Charles Barkley said he 'agrees' with George Zimmerman verdict

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Outspoken former NBA superstar Charles Barkley said he agrees with the verdict in the murder trial of George Zimmerman, but blasted the media for giving platforms to racists to “vent” their ignorance.

Barkley, 50, gave his assessment on the high-profile Florida murder trial to CNBC on Thursday, saying jurors simply did not have enough evidence to convict the former neighborhood watch volunteer in the 2012 killing of 17-year-old Trayvon Martin.

“Well I agree with the verdict,” Barkley said. “I feel sorry that young kid got killed, but they didn’t have enough evidence to charge him. Something clearly went wrong that night — clearly something went wrong — and I feel bad for anybody who loses a kid, but if you looked at the case and you don’t make it — there was some racial profiling, no question about it — but something happened that changed the dynamic of that night.”

“I feel sorry that young kid got killed, but they didn’t have enough evidence to charge him."

— Charles Barkley

Barkley recognized his take is “probably not a popular opinion among most people,” but said the evidence pointed to an acquittal.

“I just feel bad because I don’t like when race gets out in the media ‘cuz I don’t think the media has a ‘pure heart,’ as I call it,” Barkley continued. “There are very few people who have a pure heart when it comes to race. Racism is wrong in any shape [or] form — there are a lot of black people who are racist, too. I think sometimes when people talk about race, they act like only white people are racist. There are a lot of black people who are racist. And I don’t like when it gets out there in the media because I don’t think the media has clean hands.”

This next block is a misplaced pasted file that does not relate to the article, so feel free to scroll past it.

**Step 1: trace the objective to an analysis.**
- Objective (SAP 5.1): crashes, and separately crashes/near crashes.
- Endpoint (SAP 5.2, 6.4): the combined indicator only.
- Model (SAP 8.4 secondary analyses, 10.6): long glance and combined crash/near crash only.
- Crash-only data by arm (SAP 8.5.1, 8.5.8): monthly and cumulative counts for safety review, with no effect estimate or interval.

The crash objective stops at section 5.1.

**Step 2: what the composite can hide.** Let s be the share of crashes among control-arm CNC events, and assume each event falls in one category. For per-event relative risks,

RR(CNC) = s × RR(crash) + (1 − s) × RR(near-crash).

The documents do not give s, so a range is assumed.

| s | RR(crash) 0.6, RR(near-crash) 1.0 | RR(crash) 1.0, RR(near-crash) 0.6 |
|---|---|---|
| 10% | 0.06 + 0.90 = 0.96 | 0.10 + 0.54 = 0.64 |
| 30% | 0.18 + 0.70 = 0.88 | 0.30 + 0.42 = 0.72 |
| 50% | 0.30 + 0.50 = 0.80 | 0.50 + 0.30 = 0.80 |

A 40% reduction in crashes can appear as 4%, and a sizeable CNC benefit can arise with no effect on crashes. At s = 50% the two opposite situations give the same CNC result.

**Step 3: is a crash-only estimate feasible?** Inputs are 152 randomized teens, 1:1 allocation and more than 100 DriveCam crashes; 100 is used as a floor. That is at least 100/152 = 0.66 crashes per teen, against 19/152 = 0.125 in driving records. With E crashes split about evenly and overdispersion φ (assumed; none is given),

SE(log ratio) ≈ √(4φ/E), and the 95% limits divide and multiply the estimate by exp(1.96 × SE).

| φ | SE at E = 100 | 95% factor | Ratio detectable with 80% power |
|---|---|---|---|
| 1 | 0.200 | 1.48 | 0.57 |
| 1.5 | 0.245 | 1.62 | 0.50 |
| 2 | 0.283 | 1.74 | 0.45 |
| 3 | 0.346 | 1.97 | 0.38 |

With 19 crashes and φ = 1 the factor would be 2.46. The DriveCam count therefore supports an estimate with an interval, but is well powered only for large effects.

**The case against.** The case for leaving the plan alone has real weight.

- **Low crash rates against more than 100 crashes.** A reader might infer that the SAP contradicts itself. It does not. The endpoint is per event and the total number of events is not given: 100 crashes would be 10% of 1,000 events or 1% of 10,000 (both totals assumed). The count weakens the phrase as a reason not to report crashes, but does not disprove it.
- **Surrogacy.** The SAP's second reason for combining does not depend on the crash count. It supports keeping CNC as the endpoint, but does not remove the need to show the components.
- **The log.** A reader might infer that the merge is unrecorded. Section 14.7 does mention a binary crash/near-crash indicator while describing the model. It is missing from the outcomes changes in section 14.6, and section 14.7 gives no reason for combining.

Barkley, originally of Alabama, was named one of the NBA’s all-time 50 greatest players in 1993, the same year he won the league’s Most Valuable Player award. The 11-time All-Star retired after the 1999-2000 season and then began a successful career as a basketball analyst for Turner Network Television. He has also flirted with the idea of entering politics, announcing in 2008 that he intended to run for governor of Alabama before later changing his mind.

“Like I said, I feel sorry that young kid got killed, but just judging by the evidence, I don’t think that guy should’ve went to jail for the rest of his life,” Barkley continued. “Mr. Zimmerman was wrong to pursue, he was racial profiling, but I think Trayvon Martin — God rest his soul — I think he did flip the switch and started beating the hell out of Mr. Zimmerman. But it was just a bad situation.”

Barkley then took aim at unnamed media personalities who allegedly allowed their own biases to show throughout coverage of the murder trial.

“The main thing I feel bad for is it gives every white person and black person who’s racist a platform to vent their ignorance,” he said. “That’s the thing that bothered me the most. I watched this trial closely and I watched these people on television talking about it. A lot of these people have a hidden agenda. They want to have their racist views, whether they are white or black … Their biases definitely come out. It was a bad situation. We all lost.”

Michael Skolnik, editor-in-chief of and political director to Russell Simmons, disagreed with Barkley’s take, he told in a statement.

“I think Mr. Barkley certainly has a right to his opinion of what he perceives the evidence to be,” Skolnik said. “However, there is absolutely no medical evidence that Trayvon was ‘beating the hell out of Mr. Zimmerman,’ as he received minor and insignificant injuries. With regards to race, as a member of the media, I encourage him to facilitate a dialogue about the effects that racial profiling have on young, black and brown teenagers, striving towards a future where we no longer profile someone to be a potential burglar because of the color of their skin, but instead profile them to be a potential president.”

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